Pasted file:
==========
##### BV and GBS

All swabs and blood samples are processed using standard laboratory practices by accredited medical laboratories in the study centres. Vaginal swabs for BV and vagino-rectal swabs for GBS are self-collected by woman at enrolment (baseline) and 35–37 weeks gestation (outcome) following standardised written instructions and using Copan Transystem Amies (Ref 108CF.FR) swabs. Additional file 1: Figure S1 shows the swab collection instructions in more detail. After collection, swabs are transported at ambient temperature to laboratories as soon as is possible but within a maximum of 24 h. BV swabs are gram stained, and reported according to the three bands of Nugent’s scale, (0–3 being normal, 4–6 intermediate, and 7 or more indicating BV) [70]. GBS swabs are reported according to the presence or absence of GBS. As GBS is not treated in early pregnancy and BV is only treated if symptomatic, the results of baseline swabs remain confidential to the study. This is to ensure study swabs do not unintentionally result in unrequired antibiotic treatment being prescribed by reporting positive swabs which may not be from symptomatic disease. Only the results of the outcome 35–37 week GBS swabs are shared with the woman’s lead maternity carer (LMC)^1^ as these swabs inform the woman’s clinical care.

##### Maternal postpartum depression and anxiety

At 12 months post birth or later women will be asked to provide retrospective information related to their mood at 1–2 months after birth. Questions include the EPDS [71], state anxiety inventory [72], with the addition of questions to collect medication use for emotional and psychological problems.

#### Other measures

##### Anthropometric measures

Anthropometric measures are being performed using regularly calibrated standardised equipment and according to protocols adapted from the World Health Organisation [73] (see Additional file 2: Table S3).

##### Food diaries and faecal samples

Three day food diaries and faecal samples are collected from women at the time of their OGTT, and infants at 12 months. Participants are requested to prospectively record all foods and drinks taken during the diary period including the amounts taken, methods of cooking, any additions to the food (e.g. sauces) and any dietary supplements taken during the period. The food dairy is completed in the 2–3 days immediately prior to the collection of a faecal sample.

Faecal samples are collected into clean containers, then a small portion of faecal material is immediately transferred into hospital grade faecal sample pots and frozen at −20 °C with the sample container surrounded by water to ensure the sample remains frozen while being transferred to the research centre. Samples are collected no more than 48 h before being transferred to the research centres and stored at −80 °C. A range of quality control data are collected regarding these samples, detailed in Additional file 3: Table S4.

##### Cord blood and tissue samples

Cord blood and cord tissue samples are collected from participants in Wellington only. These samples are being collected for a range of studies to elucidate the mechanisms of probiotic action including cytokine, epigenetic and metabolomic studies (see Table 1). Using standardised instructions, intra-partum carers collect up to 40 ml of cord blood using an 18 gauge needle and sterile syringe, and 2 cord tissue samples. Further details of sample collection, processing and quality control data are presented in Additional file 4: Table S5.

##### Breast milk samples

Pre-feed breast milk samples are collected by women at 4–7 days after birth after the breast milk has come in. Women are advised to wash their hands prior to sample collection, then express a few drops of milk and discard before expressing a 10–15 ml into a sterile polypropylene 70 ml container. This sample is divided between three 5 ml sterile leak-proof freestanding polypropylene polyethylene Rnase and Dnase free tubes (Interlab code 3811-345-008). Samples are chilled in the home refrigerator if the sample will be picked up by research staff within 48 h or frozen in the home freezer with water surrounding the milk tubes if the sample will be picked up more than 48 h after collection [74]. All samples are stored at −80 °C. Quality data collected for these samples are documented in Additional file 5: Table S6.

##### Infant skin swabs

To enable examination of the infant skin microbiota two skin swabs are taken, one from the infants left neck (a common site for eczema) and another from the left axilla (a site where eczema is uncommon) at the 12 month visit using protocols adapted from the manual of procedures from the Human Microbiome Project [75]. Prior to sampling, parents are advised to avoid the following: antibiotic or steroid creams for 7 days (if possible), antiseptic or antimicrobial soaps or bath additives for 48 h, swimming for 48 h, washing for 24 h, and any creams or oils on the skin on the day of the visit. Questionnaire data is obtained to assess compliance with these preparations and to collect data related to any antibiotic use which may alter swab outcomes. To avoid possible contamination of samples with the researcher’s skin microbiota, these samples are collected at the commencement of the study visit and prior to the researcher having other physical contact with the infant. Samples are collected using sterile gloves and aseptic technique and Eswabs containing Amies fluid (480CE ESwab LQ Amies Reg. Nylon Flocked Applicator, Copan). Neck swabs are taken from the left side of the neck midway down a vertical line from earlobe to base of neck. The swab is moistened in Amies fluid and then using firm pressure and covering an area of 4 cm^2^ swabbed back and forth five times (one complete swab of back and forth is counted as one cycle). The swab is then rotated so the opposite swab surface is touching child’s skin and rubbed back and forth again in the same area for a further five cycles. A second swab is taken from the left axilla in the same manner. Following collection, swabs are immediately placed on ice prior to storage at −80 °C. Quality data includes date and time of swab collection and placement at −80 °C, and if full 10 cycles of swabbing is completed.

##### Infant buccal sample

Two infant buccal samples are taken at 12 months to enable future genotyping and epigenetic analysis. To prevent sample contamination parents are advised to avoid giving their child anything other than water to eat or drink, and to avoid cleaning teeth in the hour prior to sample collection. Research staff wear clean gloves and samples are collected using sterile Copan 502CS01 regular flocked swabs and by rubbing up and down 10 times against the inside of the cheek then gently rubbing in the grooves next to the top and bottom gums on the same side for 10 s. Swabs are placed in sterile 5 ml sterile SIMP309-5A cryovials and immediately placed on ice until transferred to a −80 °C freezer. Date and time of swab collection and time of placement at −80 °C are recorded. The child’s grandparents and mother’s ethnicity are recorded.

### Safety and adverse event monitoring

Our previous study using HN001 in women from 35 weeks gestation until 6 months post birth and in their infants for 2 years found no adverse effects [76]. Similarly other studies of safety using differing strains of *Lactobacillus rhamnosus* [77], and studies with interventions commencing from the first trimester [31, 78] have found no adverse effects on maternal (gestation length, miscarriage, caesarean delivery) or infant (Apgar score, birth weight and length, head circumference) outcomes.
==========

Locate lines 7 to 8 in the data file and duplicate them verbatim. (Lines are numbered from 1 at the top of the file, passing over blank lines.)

Anthropometric measures are being performed using regularly calibrated standardised equipment and according to protocols adapted from the World Health Organisation [73] (see Additional file 2: Table S3).

##### Food diaries and faecal samples